At Marshall, we really started changing compliance grading into grading for mastery. That has shifted a lot of mindsets. It has also upset parents from the students who have had great roots of “My child’s always been successful in Mathematics and English and so forth; what are you talking about, they’re not doing well?” Sometimes that’s because either parents are doing the work when homework is given and then they come to school with this beautiful piece of homework and they automatically get that 10 points or whatever. Then the student who doesn’t have the support at home comes to school and they get the zero and then that’s how it starts separating. Our teachers give homework and so forth, but it’s always optional.

Grading practices can also help uncover teacher bias and low expectations for low-income students of color. These forms of systemic racism can often represent a significant barrier to student mastery of content (Landsman, 2004). Rob Meza-Ehlert, Vice Principal at the School of Digital Media and Design at Kearny High School understands the complexities of grading for all educators and a certain social pressure that exists among teachers to pass kids, even if they are doing them a disservice. As he puts it, it gives kids a false sense of ability, not only because they’ve passed a class but, more importantly, they are ill-equipped to take the next step in their educational trajectory.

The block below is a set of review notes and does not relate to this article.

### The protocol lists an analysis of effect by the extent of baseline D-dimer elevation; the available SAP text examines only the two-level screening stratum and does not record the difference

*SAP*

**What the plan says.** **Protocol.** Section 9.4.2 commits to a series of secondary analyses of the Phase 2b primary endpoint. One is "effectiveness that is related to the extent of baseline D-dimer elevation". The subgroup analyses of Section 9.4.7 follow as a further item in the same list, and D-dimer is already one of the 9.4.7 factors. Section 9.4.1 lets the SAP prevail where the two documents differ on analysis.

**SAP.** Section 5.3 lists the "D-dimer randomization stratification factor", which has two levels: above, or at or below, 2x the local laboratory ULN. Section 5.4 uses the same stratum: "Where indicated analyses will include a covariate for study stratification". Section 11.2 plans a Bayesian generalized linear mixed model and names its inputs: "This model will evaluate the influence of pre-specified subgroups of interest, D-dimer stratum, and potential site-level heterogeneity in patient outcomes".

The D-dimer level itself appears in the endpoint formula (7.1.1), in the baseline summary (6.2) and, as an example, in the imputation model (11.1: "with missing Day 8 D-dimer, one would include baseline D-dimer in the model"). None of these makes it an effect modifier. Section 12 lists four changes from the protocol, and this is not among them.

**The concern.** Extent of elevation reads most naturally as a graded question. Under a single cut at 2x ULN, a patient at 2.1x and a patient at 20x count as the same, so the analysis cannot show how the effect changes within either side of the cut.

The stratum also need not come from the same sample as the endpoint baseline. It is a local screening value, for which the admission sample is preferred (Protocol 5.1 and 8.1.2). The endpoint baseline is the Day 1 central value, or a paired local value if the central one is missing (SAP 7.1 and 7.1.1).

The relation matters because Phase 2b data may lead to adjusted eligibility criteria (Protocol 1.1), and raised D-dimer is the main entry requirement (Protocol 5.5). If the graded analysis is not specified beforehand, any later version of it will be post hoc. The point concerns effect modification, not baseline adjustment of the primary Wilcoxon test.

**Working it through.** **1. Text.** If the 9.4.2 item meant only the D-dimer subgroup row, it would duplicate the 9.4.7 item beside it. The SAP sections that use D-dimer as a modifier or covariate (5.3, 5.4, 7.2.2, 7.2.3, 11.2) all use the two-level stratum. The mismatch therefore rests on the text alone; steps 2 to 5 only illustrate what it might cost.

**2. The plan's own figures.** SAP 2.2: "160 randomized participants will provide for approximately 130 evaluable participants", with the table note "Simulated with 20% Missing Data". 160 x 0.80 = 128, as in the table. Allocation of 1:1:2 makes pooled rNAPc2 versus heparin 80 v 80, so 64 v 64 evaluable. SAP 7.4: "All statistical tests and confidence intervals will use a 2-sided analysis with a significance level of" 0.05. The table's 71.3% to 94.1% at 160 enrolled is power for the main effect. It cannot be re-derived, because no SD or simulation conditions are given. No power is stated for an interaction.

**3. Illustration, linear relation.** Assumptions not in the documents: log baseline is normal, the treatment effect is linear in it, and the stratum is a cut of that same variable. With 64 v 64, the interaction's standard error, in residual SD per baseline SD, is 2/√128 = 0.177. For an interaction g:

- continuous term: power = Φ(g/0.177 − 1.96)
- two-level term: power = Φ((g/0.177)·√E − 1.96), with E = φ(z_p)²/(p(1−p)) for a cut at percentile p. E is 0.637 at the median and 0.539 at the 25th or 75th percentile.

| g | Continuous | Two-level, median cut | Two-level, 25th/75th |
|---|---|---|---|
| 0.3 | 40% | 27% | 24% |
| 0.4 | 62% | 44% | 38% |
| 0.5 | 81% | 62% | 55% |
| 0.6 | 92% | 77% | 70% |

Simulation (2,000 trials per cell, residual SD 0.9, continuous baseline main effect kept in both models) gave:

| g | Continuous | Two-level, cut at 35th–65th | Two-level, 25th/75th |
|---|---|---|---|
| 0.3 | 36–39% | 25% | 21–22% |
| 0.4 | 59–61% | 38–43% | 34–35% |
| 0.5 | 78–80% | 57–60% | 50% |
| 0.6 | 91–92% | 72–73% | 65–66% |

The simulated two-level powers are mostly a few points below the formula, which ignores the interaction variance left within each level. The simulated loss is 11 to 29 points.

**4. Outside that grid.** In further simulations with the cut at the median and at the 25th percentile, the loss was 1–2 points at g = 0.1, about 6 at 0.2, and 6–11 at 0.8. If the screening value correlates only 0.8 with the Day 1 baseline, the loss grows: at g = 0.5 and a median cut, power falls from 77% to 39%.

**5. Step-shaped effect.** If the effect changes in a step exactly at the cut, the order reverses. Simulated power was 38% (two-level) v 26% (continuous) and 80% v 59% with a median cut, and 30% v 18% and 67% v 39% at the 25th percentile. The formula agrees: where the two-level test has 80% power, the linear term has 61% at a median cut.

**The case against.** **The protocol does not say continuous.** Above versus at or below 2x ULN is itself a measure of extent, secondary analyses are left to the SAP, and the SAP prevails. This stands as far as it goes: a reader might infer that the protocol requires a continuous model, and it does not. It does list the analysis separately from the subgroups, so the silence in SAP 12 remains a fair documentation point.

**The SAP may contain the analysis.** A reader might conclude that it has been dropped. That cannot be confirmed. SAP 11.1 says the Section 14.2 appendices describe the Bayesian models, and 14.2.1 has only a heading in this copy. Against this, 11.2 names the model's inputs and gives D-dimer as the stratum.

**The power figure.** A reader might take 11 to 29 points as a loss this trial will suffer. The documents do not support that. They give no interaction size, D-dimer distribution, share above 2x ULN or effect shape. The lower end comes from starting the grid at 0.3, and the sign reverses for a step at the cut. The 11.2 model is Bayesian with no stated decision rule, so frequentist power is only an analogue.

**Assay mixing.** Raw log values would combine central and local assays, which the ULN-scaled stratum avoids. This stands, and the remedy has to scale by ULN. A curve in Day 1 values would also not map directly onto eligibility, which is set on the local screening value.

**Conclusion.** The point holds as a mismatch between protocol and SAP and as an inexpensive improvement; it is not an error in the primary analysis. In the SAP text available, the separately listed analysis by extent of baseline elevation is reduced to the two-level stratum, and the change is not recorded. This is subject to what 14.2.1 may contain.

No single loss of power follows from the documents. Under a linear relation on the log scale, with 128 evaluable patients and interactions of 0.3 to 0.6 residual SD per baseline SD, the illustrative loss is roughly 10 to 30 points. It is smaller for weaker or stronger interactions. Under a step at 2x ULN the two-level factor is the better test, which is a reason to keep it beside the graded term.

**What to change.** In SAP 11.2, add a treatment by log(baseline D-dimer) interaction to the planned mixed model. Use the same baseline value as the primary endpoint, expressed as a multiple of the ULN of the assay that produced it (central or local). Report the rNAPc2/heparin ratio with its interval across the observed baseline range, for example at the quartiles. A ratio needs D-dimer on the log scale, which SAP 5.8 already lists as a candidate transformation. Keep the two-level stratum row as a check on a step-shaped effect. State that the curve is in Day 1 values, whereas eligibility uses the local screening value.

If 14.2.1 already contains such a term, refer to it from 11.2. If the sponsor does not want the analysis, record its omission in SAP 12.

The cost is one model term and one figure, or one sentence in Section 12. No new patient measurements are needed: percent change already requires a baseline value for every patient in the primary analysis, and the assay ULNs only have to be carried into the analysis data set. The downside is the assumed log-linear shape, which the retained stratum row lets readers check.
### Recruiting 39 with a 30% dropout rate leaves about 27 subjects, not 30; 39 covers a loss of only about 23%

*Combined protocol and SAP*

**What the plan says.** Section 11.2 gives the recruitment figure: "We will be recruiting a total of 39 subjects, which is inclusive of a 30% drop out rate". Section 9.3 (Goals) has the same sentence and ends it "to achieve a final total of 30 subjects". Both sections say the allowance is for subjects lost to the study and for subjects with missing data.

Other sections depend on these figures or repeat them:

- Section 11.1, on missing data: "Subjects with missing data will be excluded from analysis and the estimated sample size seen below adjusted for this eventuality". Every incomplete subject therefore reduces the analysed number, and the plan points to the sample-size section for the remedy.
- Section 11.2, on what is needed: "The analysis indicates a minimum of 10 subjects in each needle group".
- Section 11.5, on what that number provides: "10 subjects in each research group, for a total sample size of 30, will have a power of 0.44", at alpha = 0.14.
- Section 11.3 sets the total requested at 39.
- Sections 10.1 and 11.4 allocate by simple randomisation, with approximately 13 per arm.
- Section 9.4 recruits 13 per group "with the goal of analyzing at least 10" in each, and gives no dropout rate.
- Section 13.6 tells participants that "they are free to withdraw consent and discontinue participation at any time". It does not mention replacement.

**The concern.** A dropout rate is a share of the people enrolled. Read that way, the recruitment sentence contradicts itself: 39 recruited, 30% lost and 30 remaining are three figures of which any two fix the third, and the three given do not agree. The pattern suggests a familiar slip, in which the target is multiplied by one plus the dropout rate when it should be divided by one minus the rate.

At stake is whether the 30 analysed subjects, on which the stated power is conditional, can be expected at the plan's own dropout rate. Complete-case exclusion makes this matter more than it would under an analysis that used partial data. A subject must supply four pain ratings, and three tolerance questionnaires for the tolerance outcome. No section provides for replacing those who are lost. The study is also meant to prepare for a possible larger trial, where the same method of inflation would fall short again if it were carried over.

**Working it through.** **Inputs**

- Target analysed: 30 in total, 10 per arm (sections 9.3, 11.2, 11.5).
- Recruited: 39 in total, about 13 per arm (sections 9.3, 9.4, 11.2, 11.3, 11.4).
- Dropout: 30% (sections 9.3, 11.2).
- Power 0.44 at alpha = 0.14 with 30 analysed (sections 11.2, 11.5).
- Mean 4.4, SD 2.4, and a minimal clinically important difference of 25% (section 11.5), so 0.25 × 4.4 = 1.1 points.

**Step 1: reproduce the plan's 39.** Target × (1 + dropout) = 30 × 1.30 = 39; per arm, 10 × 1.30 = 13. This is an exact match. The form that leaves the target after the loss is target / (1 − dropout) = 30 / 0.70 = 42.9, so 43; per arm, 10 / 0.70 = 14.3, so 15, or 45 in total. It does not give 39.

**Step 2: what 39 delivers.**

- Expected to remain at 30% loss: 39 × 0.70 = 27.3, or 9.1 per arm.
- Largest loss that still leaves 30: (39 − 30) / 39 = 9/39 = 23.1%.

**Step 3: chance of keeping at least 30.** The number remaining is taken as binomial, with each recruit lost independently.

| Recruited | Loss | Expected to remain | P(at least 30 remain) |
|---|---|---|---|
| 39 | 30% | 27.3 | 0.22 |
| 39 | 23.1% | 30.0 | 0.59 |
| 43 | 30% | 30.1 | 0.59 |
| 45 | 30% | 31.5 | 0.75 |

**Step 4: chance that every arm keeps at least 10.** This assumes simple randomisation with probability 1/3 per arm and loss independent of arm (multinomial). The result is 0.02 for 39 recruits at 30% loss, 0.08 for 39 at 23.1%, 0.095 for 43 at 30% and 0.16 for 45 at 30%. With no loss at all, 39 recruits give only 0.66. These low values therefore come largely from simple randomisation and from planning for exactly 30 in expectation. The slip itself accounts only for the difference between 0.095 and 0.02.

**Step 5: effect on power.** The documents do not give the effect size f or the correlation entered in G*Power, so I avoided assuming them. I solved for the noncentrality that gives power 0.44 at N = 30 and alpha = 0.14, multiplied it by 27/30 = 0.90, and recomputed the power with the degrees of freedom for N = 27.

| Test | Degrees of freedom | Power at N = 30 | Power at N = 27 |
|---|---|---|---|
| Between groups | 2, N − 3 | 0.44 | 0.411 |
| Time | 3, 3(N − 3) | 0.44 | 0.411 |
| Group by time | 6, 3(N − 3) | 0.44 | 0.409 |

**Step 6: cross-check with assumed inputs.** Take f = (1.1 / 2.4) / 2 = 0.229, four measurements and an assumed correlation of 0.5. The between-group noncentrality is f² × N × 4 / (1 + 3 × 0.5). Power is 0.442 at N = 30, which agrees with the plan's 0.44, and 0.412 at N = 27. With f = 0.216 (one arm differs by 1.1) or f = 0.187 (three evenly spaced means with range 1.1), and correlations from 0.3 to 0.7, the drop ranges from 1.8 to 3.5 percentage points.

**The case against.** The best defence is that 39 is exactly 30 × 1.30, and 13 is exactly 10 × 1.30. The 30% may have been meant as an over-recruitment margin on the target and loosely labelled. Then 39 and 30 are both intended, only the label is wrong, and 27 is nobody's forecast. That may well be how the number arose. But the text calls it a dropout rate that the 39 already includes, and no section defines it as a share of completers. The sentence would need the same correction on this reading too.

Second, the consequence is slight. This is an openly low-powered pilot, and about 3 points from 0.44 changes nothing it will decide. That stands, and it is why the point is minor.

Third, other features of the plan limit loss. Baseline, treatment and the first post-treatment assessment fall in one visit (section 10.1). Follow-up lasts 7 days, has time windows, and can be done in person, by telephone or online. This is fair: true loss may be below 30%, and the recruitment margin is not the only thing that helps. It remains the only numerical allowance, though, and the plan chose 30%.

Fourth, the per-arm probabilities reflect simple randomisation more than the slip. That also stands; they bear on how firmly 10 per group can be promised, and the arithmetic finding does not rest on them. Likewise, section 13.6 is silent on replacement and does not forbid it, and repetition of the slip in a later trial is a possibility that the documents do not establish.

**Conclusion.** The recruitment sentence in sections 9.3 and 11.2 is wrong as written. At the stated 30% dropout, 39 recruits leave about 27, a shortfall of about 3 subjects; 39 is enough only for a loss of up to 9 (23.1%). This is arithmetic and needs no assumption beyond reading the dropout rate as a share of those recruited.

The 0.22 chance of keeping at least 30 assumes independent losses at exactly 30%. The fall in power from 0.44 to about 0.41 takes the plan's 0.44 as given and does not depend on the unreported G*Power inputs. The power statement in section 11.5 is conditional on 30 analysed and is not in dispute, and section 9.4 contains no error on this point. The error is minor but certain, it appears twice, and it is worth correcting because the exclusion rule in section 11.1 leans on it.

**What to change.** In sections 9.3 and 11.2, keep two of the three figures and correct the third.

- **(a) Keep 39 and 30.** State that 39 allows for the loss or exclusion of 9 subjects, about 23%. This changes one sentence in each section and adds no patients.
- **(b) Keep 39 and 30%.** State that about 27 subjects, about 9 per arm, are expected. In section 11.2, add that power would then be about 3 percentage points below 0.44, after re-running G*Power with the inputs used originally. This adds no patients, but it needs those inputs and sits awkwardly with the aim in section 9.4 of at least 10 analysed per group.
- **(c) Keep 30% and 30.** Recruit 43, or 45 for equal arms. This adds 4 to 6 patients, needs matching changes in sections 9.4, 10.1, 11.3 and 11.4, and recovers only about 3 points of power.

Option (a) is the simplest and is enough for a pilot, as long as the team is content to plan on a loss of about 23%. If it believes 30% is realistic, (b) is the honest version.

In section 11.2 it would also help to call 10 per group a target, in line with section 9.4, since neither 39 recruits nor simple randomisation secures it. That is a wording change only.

I think there are a lot of teachers in the district that think equity means going easy on kids, and I actually think that’s one of the worst things in terms of systemic racism. It’s passing kids who shouldn’t have passed, and that comes from my own experience as a young teacher at Lincoln.

I passed kids who couldn’t write a paragraph, because I felt so much social pressure from teachers. “They’re a senior; they’ve passed all our classes. I mean, look at how tough their life is. The fact that they made it to school today, it’s a miracle. D–.

I felt horrible doing that, because I knew I was sending that kid with a diploma into a situation where they didn’t have skills that matched the piece of paper. So I’m pretty passionate that if we’re going to say you passed with a C, you better have skills that are equivalent to that.

Because otherwise we’re just setting you up for a false sense of ability.

A mastery-based education model also requires deep professional expertise from teachers and, consequently, strong technical knowledge from the district. In the case of career pathways programs (a staple for the district), industry must be willing to roll up its sleeves to support district capacity building efforts. Few districts have been able to move to such a model, especially districts the size of San Diego. This doesn’t mean that SDUSD shouldn’t continue to push towards a competency model that better reflects the complex and dynamic world students will inherit. However, this underscores just how bold an agenda the district is undertaking to make mastery a goal for students of all learning levels.